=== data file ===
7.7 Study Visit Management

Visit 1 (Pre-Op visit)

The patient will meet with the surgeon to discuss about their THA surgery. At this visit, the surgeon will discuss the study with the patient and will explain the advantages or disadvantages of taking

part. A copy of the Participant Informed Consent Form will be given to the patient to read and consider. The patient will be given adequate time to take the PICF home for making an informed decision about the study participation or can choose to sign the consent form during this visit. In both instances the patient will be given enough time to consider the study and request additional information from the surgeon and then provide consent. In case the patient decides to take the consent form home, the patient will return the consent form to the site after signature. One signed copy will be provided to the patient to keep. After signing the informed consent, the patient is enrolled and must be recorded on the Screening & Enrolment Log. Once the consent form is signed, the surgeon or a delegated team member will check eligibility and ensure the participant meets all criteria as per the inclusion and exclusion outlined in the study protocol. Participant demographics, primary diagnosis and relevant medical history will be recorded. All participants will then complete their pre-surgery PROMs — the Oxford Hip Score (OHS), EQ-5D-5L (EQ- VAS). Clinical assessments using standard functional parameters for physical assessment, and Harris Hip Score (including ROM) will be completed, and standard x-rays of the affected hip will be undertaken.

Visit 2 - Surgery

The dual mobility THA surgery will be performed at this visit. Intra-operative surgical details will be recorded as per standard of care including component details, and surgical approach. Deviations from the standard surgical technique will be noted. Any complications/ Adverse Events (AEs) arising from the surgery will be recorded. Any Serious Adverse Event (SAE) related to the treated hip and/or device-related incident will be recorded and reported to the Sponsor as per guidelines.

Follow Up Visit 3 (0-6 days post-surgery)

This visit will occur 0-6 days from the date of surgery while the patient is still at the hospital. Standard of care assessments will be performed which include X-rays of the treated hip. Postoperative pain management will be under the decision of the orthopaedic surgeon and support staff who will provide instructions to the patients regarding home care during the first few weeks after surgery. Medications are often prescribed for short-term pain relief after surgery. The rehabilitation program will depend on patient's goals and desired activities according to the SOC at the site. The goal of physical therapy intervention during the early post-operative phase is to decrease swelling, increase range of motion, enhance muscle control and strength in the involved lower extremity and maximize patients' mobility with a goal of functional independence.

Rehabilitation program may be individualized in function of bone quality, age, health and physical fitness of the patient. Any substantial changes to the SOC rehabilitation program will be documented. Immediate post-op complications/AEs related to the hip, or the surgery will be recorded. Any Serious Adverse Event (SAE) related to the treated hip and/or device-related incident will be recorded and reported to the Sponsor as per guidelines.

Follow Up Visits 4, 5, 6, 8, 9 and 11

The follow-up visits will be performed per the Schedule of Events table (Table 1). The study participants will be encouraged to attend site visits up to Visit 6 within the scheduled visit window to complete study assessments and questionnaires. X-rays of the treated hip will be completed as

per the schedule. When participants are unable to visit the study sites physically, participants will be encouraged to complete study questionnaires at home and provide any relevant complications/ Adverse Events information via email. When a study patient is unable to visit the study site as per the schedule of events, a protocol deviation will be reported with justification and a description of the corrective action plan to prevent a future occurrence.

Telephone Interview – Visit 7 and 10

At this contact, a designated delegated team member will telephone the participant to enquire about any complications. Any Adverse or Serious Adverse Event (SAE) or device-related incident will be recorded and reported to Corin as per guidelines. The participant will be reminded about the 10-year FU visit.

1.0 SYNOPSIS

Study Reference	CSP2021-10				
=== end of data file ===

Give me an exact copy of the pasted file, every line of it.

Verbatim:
7.7 Study Visit Management

Visit 1 (Pre-Op visit)

The patient will meet with the surgeon to discuss about their THA surgery. At this visit, the surgeon will discuss the study with the patient and will explain the advantages or disadvantages of taking

part. A copy of the Participant Informed Consent Form will be given to the patient to read and consider. The patient will be given adequate time to take the PICF home for making an informed decision about the study participation or can choose to sign the consent form during this visit. In both instances the patient will be given enough time to consider the study and request additional information from the surgeon and then provide consent. In case the patient decides to take the consent form home, the patient will return the consent form to the site after signature. One signed copy will be provided to the patient to keep. After signing the informed consent, the patient is enrolled and must be recorded on the Screening & Enrolment Log. Once the consent form is signed, the surgeon or a delegated team member will check eligibility and ensure the participant meets all criteria as per the inclusion and exclusion outlined in the study protocol. Participant demographics, primary diagnosis and relevant medical history will be recorded. All participants will then complete their pre-surgery PROMs — the Oxford Hip Score (OHS), EQ-5D-5L (EQ- VAS). Clinical assessments using standard functional parameters for physical assessment, and Harris Hip Score (including ROM) will be completed, and standard x-rays of the affected hip will be undertaken.

Visit 2 - Surgery

The dual mobility THA surgery will be performed at this visit. Intra-operative surgical details will be recorded as per standard of care including component details, and surgical approach. Deviations from the standard surgical technique will be noted. Any complications/ Adverse Events (AEs) arising from the surgery will be recorded. Any Serious Adverse Event (SAE) related to the treated hip and/or device-related incident will be recorded and reported to the Sponsor as per guidelines.

Follow Up Visit 3 (0-6 days post-surgery)

This visit will occur 0-6 days from the date of surgery while the patient is still at the hospital. Standard of care assessments will be performed which include X-rays of the treated hip. Postoperative pain management will be under the decision of the orthopaedic surgeon and support staff who will provide instructions to the patients regarding home care during the first few weeks after surgery. Medications are often prescribed for short-term pain relief after surgery. The rehabilitation program will depend on patient's goals and desired activities according to the SOC at the site. The goal of physical therapy intervention during the early post-operative phase is to decrease swelling, increase range of motion, enhance muscle control and strength in the involved lower extremity and maximize patients' mobility with a goal of functional independence.

Rehabilitation program may be individualized in function of bone quality, age, health and physical fitness of the patient. Any substantial changes to the SOC rehabilitation program will be documented. Immediate post-op complications/AEs related to the hip, or the surgery will be recorded. Any Serious Adverse Event (SAE) related to the treated hip and/or device-related incident will be recorded and reported to the Sponsor as per guidelines.

Follow Up Visits 4, 5, 6, 8, 9 and 11

The follow-up visits will be performed per the Schedule of Events table (Table 1). The study participants will be encouraged to attend site visits up to Visit 6 within the scheduled visit window to complete study assessments and questionnaires. X-rays of the treated hip will be completed as

per the schedule. When participants are unable to visit the study sites physically, participants will be encouraged to complete study questionnaires at home and provide any relevant complications/ Adverse Events information via email. When a study patient is unable to visit the study site as per the schedule of events, a protocol deviation will be reported with justification and a description of the corrective action plan to prevent a future occurrence.

Telephone Interview – Visit 7 and 10

At this contact, a designated delegated team member will telephone the participant to enquire about any complications. Any Adverse or Serious Adverse Event (SAE) or device-related incident will be recorded and reported to Corin as per guidelines. The participant will be reminded about the 10-year FU visit.

1.0 SYNOPSIS

Study Reference	CSP2021-10				